Virus concerns add more uncertainty to cattle market

A transmission electron microscopy image of the first isolated case of the new 2019 coronavirus, as obtained by Reuters on Jan. 27, 2020. (Handout image courtesy IVDC, China CDC via Reuters)

MarketsFarm — Cattle futures in Chicago dropped hard over the past few days, as mounting concerns over the new coronavirus in China triggered a broad-based selloff in global equities and commodities.

While the virus adds an extra layer of uncertainty to the North American cattle market, expectations for solid beef demand should remain supportive for prices overall, according to an analyst.

“There’s a ton of uncertainty,” said Brian Perillat, senior market analyst with Canfax, noting it’s still too early to know what the impact of the virus and related quarantines will mean for demand.

While any reduction in Chinese demand would have a global economic impact, Perillat noted the country “still has a huge deficit for meat — and that won’t change.”

The African swine fever outbreaks that decimated China’s hog herd over the past year and resulting shortage of pork should bode well for North American meat exports, according to Perillat.

Australia was already selling more beef into China, which was cutting into Australian sales to North America and contributing to higher world prices, he said.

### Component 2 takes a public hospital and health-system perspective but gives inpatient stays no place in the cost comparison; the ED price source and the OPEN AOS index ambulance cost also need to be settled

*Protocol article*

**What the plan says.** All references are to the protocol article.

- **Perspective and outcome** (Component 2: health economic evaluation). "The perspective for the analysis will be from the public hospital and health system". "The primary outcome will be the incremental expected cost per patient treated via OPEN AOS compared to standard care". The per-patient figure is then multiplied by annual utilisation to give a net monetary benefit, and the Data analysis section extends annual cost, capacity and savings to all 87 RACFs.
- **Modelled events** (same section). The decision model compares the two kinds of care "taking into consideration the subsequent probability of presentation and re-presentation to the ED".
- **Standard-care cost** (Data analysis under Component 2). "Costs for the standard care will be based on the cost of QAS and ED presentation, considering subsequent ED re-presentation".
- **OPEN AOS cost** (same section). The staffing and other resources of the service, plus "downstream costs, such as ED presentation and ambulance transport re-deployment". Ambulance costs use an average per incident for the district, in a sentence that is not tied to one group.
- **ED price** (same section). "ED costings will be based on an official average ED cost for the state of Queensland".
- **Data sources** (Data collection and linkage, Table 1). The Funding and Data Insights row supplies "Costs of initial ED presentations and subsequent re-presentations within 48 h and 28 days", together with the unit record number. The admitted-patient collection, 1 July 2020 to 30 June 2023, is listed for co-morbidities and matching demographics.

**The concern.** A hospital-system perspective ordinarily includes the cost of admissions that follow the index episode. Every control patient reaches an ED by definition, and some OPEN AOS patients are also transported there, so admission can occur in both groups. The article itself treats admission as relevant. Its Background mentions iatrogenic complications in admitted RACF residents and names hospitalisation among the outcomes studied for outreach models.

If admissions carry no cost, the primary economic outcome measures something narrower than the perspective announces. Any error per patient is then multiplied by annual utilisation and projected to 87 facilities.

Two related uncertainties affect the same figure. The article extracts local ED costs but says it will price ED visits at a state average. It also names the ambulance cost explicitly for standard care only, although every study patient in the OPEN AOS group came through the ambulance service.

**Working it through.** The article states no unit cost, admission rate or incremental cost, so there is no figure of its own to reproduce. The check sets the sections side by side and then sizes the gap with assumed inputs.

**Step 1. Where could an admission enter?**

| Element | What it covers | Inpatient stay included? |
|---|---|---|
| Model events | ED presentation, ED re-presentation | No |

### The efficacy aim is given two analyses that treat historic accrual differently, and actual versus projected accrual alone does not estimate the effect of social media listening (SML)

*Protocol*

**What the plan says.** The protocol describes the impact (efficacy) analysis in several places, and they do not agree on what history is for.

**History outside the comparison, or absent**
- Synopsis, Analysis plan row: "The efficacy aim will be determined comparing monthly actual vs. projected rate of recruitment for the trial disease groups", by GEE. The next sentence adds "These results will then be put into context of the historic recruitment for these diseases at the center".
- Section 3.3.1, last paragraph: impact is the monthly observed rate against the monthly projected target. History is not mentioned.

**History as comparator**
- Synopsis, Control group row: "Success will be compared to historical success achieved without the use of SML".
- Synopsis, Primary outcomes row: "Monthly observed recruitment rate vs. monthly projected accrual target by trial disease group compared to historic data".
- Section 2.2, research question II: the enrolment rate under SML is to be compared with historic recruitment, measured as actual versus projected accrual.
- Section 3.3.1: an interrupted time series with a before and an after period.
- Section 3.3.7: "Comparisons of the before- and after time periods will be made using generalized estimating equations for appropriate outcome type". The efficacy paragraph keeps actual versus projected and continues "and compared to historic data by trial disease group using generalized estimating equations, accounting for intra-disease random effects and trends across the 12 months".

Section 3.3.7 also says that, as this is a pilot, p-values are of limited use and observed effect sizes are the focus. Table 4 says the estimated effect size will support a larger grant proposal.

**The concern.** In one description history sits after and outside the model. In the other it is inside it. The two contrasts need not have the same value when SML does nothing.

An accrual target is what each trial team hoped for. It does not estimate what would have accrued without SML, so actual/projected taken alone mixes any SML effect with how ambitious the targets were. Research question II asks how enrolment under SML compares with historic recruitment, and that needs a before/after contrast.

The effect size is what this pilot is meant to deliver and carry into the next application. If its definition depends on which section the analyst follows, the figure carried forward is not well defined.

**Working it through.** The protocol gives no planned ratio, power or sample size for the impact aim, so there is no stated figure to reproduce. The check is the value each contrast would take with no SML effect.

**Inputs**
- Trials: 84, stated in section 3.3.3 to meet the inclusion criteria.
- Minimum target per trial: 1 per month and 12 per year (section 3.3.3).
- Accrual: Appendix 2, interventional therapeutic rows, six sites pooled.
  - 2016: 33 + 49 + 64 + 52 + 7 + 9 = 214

The recently signed Phase One trade deal between the U.S. and China also opens the door to some opportunities. While Canadian beef may not benefit directly from a U.S/China deal, “if they can ship more product and their demand for cattle goes up that’s good for all of Canada and the U.S.,” said Perillat.

“For the most part, there’s a pretty positive outlook for cattle and meat demand,” he said, adding that prices were generally better to start 2020 than they were at any time in 2019.

However, prices typically come under pressure at this time of year due to seasonal trends. The latest coronavirus concern could eventually send prices below year-ago levels.

The U.S. has increased its cow numbers substantially over the past five years, but that trend is coming to an end, according to Perillat.

Both the U.S. and Canada were still putting more cattle on feed — especially heifers due to the slowdown in building the cow herd. Those feeders will take some time to work through the market, he said.

The Canadian dollar remains another background factor that could influence prices. Perillat said a currency in the 74- to 77-U.S. cent range would be relatively neutral.

— Phil Franz-Warkentin reports for MarketsFarm, a Glacier FarmMedia division specializing in grain and commodity market analysis and reporting.


Stories from our other publications